Arizona heatwave affecting Black community at higher rates
Children, elderly people, the homeless and those with heart or kidney disease are most likely impacted by extreme temperatures
As the summer heats up it’s the Black community that will be impacted the most.
Arizona has reached record breaking temperatures this week and experts say the most vulnerable are at risk of death. Black people are among the most vulnerable, according to AP.
Children, elderly people, the homeless and those with heart or kidney disease are most likely impacted by extreme temperatures. Communities of color are most likely to be afflicted with those ailments.
“Extreme heat really exacerbates those kind of serious medical conditions,” said the executive director of the Washington nonprofit Healthcare Ready, Nicolette Louissaint. “It’s tough on people who don’t have a lot of money.”
Her organization helps communities manage natural disasters. They also fund cooling centers during extreme temperatures.
“We are activated for Phoenix and monitoring it closely,” said Louissaint.
Phoenix, Arizona has been experiencing abnormally high temperatures all week. The temperature hit a record 117 degrees on Friday and was at 118 degrees on Thursday. Records were also made in other areas across the West, such as Nevada and California. Death Valley rose to 128 degrees on Thursday.
According to a report from The Outline in 2018, hot summers have proven to be deadly for Black and brown communities in the past. Marginalized communities tend to live in areas of industry and waste management which push heat and contamination into the air. The report further added that in New York specifically, 50 percent of people who die from heat are Black.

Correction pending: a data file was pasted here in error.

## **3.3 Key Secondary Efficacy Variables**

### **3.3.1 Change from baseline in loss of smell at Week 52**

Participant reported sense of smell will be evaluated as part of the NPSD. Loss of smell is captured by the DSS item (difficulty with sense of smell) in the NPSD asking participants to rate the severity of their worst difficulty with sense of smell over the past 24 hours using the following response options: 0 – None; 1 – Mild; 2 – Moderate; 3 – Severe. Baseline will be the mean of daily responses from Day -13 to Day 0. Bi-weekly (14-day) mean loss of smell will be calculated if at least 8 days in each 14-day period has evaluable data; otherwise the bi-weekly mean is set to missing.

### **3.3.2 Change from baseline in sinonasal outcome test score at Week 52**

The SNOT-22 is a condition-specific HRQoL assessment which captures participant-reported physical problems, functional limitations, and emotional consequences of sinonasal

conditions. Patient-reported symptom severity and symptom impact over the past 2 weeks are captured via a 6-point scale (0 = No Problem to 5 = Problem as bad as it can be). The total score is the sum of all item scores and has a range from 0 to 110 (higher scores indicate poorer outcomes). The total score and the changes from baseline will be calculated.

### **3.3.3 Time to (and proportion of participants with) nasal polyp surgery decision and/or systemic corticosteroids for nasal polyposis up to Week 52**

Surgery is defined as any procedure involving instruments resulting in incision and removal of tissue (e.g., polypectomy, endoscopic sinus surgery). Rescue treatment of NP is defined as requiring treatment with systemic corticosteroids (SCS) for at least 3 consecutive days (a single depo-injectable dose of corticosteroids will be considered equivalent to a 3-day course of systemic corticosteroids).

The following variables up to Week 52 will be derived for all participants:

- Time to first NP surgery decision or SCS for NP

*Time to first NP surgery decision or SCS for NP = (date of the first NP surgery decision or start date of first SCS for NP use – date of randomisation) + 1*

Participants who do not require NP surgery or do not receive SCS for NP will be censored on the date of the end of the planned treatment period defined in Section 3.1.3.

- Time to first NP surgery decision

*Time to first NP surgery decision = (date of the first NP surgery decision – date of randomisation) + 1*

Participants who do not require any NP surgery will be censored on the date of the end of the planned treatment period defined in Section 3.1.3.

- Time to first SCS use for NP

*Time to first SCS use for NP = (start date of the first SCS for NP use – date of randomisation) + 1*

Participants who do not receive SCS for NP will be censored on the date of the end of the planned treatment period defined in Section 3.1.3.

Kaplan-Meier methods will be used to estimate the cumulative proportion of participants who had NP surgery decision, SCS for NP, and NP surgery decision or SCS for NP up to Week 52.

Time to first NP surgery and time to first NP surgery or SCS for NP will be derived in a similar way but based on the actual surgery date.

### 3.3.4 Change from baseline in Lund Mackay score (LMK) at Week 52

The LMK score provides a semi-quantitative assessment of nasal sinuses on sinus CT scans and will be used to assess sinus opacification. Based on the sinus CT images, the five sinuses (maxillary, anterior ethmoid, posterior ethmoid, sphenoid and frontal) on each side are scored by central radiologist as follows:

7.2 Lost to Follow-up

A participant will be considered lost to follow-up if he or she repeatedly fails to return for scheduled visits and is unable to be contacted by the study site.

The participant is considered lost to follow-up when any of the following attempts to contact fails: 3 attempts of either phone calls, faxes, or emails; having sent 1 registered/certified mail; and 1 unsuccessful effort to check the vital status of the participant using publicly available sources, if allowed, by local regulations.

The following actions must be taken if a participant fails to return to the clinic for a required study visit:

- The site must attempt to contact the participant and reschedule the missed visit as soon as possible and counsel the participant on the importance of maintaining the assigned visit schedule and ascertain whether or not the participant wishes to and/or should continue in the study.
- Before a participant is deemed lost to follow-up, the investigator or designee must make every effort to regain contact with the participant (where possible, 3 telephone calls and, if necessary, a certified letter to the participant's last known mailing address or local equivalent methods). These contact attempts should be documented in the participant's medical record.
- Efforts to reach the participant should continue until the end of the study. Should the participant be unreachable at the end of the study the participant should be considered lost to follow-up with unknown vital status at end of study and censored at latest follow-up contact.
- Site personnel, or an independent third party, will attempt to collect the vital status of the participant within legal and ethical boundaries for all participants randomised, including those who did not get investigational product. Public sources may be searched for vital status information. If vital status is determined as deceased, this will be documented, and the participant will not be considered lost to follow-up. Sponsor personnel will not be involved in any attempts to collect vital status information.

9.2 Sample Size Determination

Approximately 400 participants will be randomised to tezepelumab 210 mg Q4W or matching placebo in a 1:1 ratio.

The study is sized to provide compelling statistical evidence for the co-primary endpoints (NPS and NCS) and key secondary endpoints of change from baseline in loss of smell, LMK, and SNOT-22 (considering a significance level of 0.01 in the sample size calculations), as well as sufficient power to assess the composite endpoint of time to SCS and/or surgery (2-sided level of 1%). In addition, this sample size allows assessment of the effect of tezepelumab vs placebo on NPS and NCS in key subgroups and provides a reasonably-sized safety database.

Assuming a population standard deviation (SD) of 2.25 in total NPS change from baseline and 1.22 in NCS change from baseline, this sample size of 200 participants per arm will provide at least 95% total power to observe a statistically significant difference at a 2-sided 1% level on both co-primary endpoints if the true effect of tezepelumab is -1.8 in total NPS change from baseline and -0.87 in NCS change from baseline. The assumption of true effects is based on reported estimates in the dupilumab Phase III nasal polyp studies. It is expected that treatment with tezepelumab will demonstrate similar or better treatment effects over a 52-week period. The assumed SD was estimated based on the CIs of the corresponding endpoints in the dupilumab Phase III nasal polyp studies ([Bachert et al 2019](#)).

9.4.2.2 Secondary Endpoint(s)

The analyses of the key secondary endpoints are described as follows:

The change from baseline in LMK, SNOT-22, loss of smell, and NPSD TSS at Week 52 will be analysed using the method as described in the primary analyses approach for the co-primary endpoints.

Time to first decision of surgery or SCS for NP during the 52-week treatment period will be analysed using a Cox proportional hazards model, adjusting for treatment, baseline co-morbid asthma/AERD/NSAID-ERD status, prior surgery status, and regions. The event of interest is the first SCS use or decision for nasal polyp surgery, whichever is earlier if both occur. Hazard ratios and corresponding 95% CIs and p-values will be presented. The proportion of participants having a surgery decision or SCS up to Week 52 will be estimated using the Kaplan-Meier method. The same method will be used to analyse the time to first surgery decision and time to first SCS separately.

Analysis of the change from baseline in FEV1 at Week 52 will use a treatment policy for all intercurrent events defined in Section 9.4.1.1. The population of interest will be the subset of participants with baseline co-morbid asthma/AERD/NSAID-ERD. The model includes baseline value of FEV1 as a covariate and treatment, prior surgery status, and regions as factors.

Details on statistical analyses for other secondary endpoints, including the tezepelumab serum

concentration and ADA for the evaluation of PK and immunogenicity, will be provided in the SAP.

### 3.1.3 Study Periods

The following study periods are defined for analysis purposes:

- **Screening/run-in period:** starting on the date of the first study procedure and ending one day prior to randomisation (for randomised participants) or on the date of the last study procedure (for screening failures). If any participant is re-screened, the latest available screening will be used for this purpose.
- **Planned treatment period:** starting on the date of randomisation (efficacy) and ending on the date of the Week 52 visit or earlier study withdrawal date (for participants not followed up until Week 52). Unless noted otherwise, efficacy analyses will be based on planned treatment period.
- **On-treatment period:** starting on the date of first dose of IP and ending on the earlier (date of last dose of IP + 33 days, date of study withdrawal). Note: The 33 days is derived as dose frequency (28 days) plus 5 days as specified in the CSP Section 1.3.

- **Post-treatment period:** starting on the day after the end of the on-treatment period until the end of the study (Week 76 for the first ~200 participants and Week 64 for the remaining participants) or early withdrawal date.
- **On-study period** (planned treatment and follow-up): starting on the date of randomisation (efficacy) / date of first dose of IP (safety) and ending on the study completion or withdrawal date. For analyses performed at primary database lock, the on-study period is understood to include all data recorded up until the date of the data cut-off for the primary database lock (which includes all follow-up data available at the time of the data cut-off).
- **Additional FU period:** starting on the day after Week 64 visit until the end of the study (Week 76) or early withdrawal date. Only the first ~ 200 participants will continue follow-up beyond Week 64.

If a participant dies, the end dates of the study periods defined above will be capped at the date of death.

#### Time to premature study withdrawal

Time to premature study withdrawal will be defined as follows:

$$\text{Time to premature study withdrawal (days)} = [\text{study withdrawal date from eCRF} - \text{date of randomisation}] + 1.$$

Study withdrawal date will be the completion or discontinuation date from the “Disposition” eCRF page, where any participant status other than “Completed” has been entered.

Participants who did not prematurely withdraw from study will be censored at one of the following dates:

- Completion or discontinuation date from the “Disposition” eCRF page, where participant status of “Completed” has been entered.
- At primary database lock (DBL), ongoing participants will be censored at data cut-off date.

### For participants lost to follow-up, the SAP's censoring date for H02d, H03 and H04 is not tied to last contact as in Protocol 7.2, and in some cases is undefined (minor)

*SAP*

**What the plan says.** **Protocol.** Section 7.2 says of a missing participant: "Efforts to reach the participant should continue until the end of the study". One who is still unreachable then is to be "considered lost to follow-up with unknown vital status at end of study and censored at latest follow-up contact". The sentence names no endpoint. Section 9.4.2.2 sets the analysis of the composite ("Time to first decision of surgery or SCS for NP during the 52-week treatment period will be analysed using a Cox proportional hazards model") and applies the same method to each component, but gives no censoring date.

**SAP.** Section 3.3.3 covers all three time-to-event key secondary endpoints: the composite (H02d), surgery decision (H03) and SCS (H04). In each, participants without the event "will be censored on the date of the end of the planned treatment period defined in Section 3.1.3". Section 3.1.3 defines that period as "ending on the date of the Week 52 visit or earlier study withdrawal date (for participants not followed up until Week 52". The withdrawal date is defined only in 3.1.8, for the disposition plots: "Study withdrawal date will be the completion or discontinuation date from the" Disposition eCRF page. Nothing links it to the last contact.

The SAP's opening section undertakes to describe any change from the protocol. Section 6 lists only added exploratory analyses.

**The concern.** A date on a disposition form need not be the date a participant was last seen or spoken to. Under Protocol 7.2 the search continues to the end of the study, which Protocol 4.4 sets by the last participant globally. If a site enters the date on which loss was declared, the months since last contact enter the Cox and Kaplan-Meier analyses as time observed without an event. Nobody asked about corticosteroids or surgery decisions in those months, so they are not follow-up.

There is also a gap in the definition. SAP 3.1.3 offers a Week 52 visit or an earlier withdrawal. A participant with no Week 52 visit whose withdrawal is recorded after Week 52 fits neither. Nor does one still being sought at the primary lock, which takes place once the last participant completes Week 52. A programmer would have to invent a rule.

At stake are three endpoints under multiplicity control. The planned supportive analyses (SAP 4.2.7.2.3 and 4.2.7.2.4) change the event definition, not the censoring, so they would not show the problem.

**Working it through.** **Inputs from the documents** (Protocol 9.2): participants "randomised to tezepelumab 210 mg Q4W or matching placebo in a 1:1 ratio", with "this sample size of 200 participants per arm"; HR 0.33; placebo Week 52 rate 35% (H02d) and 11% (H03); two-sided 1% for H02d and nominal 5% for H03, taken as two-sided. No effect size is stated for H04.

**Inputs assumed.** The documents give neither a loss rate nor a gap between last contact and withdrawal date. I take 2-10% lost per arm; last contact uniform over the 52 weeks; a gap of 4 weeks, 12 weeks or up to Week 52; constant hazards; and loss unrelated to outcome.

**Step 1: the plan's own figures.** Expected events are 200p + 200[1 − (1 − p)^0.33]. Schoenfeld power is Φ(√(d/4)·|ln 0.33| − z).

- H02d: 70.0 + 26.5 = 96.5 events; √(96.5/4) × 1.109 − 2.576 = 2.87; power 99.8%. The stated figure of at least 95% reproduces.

According to experts the high temperatures are a result of man-made global warming. A senior scientist with the National Center for Atmospheric Research in Boulder, Colorado, Gerald Meehl, said heat waves are becoming more common.
“As the average climate warms up from increasing human-produced greenhouse gases, we are seeing more intense, more frequent and longer lasting heat waves,” he said.
According to the Centers for Disease Control and Prevention, dizziness, nausea, confusion and headaches are signs of heat-related illness as reported by USA Today.
“If you’re in a place where you’re just not used to having such an abrupt heat elevation, your body’s not used to it, you’re not climatized. So your ability to dissipate heat, and to maintain a proper body temperature, is going to be challenged,” a health science clinical professor at UCLA, Dr. Daniel Vigil, told the publication.
But there are ways to keep your body cool in extreme conditions.
“(People) shouldn’t just drink plain water all day, they should try to have something with it. A juice is fine, and this is where the sports drinks actually really come in handy,” said Dr. David Nester from the Mayo Clinic.
But if you do see someone become over heated try to cool them down as soon as possible.
“Cover their head with cold water to get that wet cooling going because every second that’s delayed, you have cells that are being destroyed and the mortality goes up significantly,” said clinical professor of emergency medicine at Stanford, Dr. Grant Lipman.
“Get a spray bottle, get a fan, put the two together and spray yourself with water and fanning it down. You’re basically inducing more evaporative cooling, so I think that’s the easy fix,” Lipman added.
Have you subscribed to theGrio’s podcast “Dear Culture”? Download our newest episodes now!
TheGrio is now on Apple TV, Amazon Fire, and Roku. Download theGrio today!